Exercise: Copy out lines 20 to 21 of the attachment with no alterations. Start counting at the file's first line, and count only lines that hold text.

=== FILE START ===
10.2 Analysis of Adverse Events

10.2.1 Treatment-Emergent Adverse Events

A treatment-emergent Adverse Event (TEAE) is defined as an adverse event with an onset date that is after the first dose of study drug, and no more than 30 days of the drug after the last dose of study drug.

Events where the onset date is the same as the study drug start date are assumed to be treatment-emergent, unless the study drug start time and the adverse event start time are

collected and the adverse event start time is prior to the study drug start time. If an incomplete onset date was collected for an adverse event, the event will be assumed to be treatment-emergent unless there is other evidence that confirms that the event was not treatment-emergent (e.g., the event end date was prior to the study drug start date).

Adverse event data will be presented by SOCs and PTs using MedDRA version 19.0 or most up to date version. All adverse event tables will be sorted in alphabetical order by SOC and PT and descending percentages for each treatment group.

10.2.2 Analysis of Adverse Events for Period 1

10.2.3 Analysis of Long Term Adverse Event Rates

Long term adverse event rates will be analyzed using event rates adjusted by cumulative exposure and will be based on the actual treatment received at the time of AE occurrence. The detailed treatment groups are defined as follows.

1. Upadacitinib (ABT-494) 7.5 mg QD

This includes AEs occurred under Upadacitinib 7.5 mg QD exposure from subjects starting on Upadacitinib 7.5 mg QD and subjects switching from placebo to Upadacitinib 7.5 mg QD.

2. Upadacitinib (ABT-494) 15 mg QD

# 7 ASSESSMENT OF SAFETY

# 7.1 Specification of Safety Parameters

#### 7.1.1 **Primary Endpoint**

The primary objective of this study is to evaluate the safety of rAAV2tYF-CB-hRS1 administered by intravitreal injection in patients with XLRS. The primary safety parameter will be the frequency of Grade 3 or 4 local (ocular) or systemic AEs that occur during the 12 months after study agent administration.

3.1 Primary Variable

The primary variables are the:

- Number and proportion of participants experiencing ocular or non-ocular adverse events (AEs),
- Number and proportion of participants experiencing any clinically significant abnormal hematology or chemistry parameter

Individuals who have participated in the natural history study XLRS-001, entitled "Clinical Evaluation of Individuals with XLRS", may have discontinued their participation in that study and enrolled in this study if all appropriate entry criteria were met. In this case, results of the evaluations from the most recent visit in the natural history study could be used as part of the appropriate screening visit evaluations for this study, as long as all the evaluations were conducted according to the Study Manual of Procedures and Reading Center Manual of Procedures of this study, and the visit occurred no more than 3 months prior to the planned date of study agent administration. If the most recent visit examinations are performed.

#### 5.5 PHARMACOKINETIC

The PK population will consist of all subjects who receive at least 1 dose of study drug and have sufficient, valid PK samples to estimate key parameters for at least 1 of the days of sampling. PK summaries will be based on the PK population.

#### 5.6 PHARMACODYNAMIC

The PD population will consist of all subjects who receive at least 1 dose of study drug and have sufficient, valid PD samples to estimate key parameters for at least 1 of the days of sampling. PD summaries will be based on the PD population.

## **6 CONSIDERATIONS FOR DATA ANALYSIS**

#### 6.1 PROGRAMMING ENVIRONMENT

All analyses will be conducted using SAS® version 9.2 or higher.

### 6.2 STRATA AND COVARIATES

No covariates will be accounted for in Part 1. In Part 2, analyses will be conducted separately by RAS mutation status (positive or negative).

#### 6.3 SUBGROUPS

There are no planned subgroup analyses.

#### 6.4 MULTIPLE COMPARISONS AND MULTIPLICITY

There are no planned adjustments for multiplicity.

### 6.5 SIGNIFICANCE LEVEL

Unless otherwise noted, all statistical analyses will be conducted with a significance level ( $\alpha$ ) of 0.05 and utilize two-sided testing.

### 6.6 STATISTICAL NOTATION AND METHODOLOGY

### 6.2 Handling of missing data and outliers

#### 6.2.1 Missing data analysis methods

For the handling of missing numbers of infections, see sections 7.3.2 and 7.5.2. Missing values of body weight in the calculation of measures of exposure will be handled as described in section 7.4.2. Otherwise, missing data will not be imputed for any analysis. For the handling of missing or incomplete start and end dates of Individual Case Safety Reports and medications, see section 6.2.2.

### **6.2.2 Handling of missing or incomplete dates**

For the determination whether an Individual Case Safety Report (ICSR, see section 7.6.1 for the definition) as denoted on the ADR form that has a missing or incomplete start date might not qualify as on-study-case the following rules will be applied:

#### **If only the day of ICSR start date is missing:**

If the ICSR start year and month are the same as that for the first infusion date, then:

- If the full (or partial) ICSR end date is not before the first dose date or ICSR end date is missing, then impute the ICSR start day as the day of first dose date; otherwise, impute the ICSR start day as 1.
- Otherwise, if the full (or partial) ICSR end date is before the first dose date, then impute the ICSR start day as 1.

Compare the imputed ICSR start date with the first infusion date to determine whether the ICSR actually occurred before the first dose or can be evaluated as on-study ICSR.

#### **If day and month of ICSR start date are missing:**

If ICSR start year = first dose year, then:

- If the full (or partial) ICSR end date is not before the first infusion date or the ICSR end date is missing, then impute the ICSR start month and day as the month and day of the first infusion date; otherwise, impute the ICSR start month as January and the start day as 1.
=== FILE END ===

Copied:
- Number and proportion of participants experiencing any clinically significant abnormal hematology or chemistry parameter

Individuals who have participated in the natural history study XLRS-001, entitled "Clinical Evaluation of Individuals with XLRS", may have discontinued their participation in that study and enrolled in this study if all appropriate entry criteria were met. In this case, results of the evaluations from the most recent visit in the natural history study could be used as part of the appropriate screening visit evaluations for this study, as long as all the evaluations were conducted according to the Study Manual of Procedures and Reading Center Manual of Procedures of this study, and the visit occurred no more than 3 months prior to the planned date of study agent administration. If the most recent visit examinations are performed.